Obama’s end run around Republican opposition has delighted environmentalists, but it has drawn the ire of business groups and conservatives who argue he is crippling the coal industry, driving up energy costs and hurting the overall economy.
“Environmental regulation should be about protecting public health, and not about creating green jobs and mitigating hypothetical risk,” said Diane Katz, research fellow in regulatory policy at the conservative Heritage Foundation. “Being unemployed and poor from overregulation, or zealous regulation, is a greater risk than global warming.”
When Obama was elected in 2008, environmentalists were confident their most-cherished goals — ending coal-fired power plants, limiting greenhouse-gas emissions and invoking new protections for public lands — were finally within reach.
Following up on a campaign promise, the president backed legislation that would slash America’s carbon output by 80 percent by 2050. Under the proposed cap-and-trade legislation, companies would buy and sell emissions credits allowing them to pollute more.
The bill was passed by the House, which at the time was controlled by Democrats, but in June 2009 it was blocked in the Senate by Republicans and moderate Democrats. When Republicans won control of the House in the 2010 elections, the bill was dead.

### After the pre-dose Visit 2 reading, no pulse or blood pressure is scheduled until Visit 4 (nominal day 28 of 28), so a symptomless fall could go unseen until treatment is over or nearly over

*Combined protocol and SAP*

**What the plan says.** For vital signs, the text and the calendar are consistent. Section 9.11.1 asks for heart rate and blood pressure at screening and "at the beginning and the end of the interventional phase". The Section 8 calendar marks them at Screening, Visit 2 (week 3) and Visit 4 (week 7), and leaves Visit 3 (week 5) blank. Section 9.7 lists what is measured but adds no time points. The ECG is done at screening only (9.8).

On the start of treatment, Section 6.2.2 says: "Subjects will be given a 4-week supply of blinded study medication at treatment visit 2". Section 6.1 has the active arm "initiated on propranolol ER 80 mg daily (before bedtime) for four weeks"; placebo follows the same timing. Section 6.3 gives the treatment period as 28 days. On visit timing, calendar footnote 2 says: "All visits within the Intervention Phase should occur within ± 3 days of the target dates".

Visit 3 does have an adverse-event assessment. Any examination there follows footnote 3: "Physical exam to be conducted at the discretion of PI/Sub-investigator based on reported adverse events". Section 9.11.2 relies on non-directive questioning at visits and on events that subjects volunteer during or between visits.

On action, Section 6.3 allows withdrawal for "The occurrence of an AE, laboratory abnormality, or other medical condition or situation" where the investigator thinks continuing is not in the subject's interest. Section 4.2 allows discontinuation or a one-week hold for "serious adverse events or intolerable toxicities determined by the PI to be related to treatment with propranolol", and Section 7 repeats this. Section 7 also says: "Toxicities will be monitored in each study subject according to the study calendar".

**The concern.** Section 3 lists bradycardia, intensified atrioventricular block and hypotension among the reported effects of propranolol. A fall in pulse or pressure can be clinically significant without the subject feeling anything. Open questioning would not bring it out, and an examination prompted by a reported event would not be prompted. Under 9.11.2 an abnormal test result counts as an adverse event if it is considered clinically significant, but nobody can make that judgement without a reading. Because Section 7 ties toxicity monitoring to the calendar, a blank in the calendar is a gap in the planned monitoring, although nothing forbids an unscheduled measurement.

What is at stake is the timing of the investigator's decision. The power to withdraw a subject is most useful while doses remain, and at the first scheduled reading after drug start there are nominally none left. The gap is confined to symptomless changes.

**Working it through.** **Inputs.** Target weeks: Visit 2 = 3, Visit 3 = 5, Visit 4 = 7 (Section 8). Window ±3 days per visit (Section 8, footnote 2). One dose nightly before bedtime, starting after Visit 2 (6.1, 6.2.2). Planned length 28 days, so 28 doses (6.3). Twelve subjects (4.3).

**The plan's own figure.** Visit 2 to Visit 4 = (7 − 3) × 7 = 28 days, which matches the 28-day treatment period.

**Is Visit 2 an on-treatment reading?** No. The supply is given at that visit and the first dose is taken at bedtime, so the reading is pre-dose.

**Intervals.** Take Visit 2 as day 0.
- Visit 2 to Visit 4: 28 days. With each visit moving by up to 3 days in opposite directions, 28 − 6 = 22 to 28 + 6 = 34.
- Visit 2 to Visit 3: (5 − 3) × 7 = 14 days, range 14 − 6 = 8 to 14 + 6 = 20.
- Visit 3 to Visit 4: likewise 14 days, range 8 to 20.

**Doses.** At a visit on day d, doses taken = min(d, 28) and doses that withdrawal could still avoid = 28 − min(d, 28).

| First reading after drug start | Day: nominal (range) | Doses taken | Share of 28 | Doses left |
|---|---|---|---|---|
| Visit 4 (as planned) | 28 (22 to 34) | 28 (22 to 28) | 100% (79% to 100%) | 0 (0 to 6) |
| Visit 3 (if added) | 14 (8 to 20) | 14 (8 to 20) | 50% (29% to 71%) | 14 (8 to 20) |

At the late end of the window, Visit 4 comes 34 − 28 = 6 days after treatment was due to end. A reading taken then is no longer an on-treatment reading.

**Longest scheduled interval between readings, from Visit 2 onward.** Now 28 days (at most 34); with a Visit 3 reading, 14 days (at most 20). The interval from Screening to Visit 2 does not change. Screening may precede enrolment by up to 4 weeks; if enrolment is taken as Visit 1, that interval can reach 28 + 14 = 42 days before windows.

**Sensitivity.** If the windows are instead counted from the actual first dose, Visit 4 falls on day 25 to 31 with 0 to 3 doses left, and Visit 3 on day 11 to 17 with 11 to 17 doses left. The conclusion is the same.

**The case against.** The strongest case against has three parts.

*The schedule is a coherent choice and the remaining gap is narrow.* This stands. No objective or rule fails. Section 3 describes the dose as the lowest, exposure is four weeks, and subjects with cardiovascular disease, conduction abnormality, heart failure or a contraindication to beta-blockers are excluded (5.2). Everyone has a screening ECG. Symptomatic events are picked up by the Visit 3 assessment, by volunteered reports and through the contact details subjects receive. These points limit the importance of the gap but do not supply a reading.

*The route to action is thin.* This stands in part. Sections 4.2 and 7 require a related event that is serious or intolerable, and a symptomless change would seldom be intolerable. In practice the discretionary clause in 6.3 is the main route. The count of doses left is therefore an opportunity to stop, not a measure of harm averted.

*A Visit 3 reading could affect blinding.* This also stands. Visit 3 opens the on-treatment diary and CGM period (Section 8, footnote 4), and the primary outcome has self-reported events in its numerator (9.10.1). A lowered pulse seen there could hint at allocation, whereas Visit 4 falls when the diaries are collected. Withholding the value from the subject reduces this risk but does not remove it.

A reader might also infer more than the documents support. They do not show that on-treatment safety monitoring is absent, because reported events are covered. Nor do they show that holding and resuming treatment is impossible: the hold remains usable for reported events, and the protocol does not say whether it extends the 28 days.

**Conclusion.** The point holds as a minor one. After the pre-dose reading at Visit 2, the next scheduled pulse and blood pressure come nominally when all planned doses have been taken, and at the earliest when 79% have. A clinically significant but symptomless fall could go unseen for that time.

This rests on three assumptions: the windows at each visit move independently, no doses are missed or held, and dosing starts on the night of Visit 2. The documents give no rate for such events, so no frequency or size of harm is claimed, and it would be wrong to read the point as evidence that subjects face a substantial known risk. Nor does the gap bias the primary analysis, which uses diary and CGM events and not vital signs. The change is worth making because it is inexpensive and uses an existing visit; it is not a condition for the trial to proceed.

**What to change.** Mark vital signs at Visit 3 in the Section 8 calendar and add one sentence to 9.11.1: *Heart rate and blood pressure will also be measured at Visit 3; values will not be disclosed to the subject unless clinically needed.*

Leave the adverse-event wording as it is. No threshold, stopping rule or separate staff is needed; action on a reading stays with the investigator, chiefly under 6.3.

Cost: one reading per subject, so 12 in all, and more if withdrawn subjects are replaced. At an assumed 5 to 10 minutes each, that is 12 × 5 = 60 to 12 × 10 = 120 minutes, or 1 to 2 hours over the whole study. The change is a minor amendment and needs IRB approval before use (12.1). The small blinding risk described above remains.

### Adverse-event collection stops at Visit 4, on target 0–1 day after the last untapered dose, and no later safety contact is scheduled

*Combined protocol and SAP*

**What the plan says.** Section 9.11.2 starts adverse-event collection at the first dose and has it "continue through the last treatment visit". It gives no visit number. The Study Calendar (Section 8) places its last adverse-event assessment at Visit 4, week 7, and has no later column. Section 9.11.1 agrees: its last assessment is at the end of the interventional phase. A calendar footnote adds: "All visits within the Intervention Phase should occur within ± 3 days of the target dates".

Acting on a strategy
The administration turned to the Clean Air Act, which Obama allies said the president became familiar with while serving on the Senate Environment and Public Works Committee. Using the law’s extensive authority, the administration issued six major environmental rules, including ones that placed limits on toxic air pollutants, greenhouse gases, soot and smog-forming pollutants.
The strategy was bolstered by some outside factors. Its effort to limit carbon emissions was benefited by the natural-gas boom; many utilities are switching from coal to natural gas, which is more economical and emits much less carbon. The automobile bailout gave Obama the leverage to impose tougher fuel-efficiency standards, and the Environmental Protection Agency faced several lawsuits pending from the Bush administration that needed to be resolved.
Obama’s standards for new vehicles, said Michael Brune, executive director of the Sierra Club, rank as “the biggest move to get us off our oil dependence by any president ever.” The rules, which took effect this year, will require the U.S. auto fleet to average 54.5 miles per gallon by 2025.